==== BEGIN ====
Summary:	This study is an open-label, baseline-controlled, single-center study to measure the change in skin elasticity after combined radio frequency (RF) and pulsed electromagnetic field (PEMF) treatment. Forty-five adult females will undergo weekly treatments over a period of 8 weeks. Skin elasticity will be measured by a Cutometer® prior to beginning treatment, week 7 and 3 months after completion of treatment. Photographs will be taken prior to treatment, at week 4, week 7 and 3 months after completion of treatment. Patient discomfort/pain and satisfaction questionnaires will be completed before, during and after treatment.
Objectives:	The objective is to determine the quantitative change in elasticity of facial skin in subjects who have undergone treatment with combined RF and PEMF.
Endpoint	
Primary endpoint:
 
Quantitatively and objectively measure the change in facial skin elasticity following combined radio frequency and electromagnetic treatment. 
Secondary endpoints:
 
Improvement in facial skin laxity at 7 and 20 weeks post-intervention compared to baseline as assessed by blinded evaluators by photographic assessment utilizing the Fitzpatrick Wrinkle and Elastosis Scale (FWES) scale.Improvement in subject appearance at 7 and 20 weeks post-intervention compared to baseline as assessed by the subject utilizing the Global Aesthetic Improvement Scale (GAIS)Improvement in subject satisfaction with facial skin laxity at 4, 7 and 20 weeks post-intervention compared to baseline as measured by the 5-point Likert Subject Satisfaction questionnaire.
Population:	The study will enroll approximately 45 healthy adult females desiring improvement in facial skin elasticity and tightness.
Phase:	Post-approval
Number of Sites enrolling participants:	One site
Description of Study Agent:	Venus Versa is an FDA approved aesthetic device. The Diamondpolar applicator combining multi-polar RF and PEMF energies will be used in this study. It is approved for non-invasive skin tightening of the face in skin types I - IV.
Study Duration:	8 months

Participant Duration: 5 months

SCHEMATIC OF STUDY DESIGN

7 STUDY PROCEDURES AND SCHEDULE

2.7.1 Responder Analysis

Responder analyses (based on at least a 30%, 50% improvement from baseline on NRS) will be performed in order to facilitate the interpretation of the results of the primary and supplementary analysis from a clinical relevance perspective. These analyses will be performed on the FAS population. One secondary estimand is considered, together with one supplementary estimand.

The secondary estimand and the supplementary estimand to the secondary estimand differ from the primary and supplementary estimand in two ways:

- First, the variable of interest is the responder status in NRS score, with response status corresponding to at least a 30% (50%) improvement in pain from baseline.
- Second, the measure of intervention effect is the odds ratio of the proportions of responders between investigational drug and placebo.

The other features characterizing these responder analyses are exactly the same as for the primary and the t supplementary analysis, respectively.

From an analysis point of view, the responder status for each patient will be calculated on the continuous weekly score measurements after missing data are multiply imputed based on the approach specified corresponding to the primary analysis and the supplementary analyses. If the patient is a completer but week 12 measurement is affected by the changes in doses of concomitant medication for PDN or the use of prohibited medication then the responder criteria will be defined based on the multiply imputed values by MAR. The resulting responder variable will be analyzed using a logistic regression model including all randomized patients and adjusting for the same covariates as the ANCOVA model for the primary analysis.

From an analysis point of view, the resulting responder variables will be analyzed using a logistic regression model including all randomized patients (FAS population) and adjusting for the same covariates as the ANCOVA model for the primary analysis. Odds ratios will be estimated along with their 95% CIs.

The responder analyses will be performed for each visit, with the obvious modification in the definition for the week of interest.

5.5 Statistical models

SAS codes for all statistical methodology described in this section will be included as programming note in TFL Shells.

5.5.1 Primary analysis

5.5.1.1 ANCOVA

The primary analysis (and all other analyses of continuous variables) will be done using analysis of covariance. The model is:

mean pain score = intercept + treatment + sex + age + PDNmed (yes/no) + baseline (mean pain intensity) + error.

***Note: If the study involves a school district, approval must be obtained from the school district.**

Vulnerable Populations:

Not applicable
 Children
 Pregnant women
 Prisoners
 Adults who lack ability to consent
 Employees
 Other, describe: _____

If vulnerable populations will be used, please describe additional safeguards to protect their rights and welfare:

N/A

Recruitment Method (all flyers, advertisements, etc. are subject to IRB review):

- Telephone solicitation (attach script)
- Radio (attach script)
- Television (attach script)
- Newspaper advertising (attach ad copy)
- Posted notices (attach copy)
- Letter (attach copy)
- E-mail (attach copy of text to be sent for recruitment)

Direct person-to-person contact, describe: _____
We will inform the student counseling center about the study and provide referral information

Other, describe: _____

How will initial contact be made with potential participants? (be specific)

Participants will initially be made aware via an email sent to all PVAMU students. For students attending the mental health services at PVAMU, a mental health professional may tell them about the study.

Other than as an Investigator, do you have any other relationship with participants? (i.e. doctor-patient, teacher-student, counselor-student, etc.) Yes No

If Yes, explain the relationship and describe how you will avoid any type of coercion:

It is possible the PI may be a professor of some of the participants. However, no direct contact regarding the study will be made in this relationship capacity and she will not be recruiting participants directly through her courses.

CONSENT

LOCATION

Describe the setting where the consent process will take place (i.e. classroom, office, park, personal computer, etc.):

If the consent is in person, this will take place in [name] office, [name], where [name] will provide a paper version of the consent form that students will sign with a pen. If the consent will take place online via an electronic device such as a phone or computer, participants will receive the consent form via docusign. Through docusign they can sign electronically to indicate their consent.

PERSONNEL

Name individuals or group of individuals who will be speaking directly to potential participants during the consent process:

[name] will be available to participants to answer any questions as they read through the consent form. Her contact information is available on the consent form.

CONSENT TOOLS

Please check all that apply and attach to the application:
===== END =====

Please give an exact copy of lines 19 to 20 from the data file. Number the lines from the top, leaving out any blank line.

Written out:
- First, the variable of interest is the responder status in NRS score, with response status corresponding to at least a 30% (50%) improvement in pain from baseline.
- Second, the measure of intervention effect is the odds ratio of the proportions of responders between investigational drug and placebo.